I’m sure everyone saw Neal’s editorial on Final Fantasy last week, and I’m sure not everyone agreed with it. I know I didn’t, and that’s why I felt I should also write up an editorial to give people another view of the series from a fellow Final Fantasy fan. Just to give some credit to my love of the series, I’ve beaten Final Fantasy 1,2,4,5,6,7,8,10, 13 and several of the sequel/prequel/spin-off games.
To start this off, I’m going to define a word that gets thrown around a lot in the gaming community. This word is “fanboy.” The term fanboy is often used during debates in an effort to devalue someone’s opinion. Here’s what I know a fanboy to be: a person who adamantly defends a series, franchise or company and refuses to acknowledge that it can do wrong.
That being said, I am a huge fan of the Final Fantasy series, but I don’t care for everything it does and there are even a few games that I just don’t like. I could do a full list of my thoughts on every Final Fantasy game that has ever come out, but that would be a long list. Instead, I’d like to take a quick look at the pros and cons of the main games in the series (minus FF XI and FF IV/Realm Reborn due to them being MMOs) and some of the sequels/prequels.
The first Final Fantasy was a great game for its time. It basically took Dungeons & Dragons and put it on consoles (albeit simplified). The game hasn’t aged well over the years with better graphics and more involved gameplay coming about, and is really only fit to be played by fans of the series or diehard RPG fans.
Final Fantasy II
Final Fantasy II has a much more involved story that puts the player in the middle of a war. The game featured a weird level up system that increased stats based on how players used a character. It wasn’t perfect and I’ll probably never play through it again
Final Fantasy III
The original release of Final Fantasy III never made it to America. However, the game did have an important new feature. In FF III, if a player was targeting a monster and it died, that character would automatically switch to a new target. This may seem like an obvious choice, but the first two games in the series didn’t have this feature in their original releases. The game was also the first in the series to allow players to switch character classes during the adventure.
Final Fantasy IV
There’s a lot of love for Final Fantasy IV out there. Fans of its original release know it as Final Fantasy II. FF IV was the first game in the series to introduce the Active Time Battle (ATB) system. This addition changed the series forever and has been used in most Final Fantasy titles since. FFIV was also the first game to include a deep, complex plot, which is also something later games in the series adopted.
Final Fantasy V
Final Fantasy V expanded on the job class system that was introduced in Final Fantasy III. While the game’s story was fairly straightforward and somewhat shallow when compared to FF IV’s, it was the job system that made the game. The ability to equip skills from already mastered jobs while using a different job gave players a deep amount of customization.
Final Fantasy VI
Final Fantasy VI is the magnum opus of Final Fantasy prior to the 3D era. It was filled with a huge cast of characters, a deep and amazingly well told story, tons of secrets and a main antagonist that is debatably the best the series has ever seen. It may be 2D, but this is a game that still feels fresh today and inspired many of the changes that came to the series.
Final Fantasy VII
Final Fantasy VII is probably the game that gets the most attention from fanboys. It was the first to bring the series into the 3D era. I won’t cover it up with nostalgia, FF VII was ugly. I will however say that I preferred its flat colors on character models over many of the jumbled, pixilated textures that were used during this era. FF VII features a loveable cast of characters in a well told story (no idea what Neal is referring to about the game’s ending being a dream sequence, it does happen and there isn’t anything that would lead players to believe otherwise). The game included important themes regarding humans destroying the planet, which is still relevant today. FF VII also uses the much loved Materia system, which allowed players immense customization of how their characters performed in battle.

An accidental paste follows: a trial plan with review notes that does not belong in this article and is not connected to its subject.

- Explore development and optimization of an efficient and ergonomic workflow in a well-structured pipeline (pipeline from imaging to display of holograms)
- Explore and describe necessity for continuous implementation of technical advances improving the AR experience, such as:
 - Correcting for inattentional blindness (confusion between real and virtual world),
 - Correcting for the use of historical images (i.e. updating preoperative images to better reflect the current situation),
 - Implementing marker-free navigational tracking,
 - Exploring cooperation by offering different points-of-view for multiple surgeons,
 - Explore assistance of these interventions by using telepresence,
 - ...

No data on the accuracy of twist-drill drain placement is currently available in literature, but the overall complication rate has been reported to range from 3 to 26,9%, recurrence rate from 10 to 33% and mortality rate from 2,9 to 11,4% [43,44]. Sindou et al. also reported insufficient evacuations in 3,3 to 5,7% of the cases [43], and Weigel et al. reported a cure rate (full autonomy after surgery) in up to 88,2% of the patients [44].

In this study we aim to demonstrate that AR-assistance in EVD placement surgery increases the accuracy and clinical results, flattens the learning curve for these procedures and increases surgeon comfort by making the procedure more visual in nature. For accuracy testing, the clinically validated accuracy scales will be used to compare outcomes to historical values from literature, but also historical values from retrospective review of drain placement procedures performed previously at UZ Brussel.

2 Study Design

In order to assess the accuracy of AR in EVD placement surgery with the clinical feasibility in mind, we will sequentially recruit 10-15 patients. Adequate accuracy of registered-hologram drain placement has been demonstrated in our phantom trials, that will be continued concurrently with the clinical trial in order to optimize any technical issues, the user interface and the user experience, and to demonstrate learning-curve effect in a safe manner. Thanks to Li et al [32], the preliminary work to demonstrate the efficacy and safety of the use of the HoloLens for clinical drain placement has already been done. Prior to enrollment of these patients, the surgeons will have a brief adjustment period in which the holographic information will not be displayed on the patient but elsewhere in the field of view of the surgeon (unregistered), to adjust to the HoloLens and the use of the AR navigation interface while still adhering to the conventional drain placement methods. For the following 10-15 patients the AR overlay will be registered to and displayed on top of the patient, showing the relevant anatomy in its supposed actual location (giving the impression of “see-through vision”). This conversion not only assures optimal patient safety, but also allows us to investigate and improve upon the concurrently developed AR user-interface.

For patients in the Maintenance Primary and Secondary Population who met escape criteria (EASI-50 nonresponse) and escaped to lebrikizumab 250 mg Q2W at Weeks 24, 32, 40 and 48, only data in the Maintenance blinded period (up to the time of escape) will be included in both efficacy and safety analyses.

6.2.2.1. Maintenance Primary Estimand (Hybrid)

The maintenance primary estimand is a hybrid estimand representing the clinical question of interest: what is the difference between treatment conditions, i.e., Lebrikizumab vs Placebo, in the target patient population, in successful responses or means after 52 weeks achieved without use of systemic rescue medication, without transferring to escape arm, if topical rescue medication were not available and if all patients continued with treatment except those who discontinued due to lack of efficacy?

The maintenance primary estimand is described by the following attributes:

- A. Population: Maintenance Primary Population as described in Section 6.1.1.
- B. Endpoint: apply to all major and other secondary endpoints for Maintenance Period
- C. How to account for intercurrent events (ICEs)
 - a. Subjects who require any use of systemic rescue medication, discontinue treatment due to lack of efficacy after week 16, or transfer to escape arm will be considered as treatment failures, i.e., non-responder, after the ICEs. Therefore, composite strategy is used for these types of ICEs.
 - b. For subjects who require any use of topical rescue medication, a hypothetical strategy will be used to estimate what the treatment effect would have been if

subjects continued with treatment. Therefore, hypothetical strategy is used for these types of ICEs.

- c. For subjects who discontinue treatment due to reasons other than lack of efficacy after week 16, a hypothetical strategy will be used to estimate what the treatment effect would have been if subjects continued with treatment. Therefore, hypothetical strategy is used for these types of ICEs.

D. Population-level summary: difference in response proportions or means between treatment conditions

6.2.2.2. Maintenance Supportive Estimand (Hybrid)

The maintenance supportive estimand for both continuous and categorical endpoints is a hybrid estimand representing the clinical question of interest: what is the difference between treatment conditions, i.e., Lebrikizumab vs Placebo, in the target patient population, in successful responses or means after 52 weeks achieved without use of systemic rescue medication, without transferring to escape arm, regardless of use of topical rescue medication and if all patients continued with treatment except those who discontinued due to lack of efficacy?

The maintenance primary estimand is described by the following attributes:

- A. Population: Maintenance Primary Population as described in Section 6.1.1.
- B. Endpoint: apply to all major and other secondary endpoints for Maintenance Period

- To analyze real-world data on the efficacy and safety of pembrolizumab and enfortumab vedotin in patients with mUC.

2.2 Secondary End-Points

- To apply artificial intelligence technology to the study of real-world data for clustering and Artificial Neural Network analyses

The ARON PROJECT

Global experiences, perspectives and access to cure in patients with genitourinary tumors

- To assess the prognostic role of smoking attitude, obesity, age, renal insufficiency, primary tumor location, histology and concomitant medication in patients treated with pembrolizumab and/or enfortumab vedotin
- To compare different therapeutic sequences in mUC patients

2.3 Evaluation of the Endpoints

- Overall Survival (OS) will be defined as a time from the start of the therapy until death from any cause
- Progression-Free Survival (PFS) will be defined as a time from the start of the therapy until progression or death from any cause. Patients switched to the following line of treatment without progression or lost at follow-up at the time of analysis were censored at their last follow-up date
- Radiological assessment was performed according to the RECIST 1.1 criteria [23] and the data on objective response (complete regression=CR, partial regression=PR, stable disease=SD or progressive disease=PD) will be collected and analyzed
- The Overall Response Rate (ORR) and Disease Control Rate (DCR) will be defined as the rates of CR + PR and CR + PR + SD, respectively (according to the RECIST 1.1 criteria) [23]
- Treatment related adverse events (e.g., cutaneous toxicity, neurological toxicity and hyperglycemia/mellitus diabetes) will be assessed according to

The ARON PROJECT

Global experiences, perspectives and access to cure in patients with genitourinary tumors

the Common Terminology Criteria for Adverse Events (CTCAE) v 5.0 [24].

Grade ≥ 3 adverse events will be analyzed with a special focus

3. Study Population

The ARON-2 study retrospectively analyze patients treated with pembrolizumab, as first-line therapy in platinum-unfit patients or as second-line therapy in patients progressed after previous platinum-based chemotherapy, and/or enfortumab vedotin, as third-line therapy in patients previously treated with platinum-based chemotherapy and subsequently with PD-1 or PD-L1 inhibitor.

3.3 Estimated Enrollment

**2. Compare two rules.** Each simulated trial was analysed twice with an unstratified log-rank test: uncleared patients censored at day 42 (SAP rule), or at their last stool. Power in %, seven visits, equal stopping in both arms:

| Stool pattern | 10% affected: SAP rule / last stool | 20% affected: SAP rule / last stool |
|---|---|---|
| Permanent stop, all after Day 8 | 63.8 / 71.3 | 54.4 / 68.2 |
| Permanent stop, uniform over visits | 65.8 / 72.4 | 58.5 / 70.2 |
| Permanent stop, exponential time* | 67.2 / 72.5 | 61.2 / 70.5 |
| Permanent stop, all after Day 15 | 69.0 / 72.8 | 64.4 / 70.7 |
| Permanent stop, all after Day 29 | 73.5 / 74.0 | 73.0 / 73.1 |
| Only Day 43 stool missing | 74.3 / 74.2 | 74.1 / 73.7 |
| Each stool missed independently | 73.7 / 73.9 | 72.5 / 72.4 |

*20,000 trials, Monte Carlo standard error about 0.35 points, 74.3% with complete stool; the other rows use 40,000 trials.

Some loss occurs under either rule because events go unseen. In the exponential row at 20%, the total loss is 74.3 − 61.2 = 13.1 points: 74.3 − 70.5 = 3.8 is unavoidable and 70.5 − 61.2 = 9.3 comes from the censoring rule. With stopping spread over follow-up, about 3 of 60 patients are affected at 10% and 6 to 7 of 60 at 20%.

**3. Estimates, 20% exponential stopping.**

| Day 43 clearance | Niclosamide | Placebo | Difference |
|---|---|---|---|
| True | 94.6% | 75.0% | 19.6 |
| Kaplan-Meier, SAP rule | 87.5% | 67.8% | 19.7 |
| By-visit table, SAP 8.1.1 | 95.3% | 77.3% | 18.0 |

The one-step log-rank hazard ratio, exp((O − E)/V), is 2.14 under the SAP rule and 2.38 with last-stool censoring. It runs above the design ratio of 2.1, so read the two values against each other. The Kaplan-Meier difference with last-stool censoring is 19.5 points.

FF VII had several spinoffs (some of which never made it out of Japan). Not all of these were good and frankly complicated the story with unneeded plots. One of the spinoffs that I did feel was well done was Crisis Core. The game was far from perfect with its strange level up and battle system, but it added a lot of backstory to a world that felt like something was missing. The counter to Crisis Core is Dirge of Cerberus. The game was a third-person shooter that took place after Final Fantasy VII: Advent Children and really didn’t add anything important to the story.
Final Fantasy VIII
This is going to be one of those cases where Neal and I don’t see eye to eye. I wasn’t a fan of Final Fantasy VIII. The game’s level up system was in fact different from previous games, but not in a good way. In FF VIII, leveling up doesn’t matter much and only gives very marginal boosts to characters’ stats. The game’s main focus was junctioning summons (called Guardian Forces) to characters to increase their power. This didn’t sit well with me as it made the game way too easy. My first play through could borderline be considered a speed run as I abused the junctioning system to beat the game while my character’s levels were in the mid 30’s. Another thing I didn’t like about the game was its lack of side quests. Honestly, what’s the point of having a huge world to explore in an airship if there’s nothing to do? I also didn’t care for FF VIII’s ridiculous story about how love can allow people to travel through time and space to fight an evil witch from the future (it was that weird, people). Personally, I’m a fan of the theory that Squall dies when he gets impaled in the chest by a huge ice spike. If the rest of the game following his impalement is viewed as his delusional final moments, it all starts to make a lot more sense. I will give Neal this, the game did have very beautiful graphics for the time, especially when compared to FF VII.
Final Fantasy IX
Yet again a game I wasn’t a fan of. I liked elements of the game, like its battle system that allowed characters such as Vivi and Steiner to combine attacks, but the overall feel threw it off for me. I think part of this had to do with the heavily stylized characters and graphics, which I didn’t care for. I also wasn’t a big fan of FF IX’s story. It dragged out across four discs and was really uninteresting. There’s a reason this is one of the games in the series that I’ve never beat, despite multiple attempts.
Final Fantasy X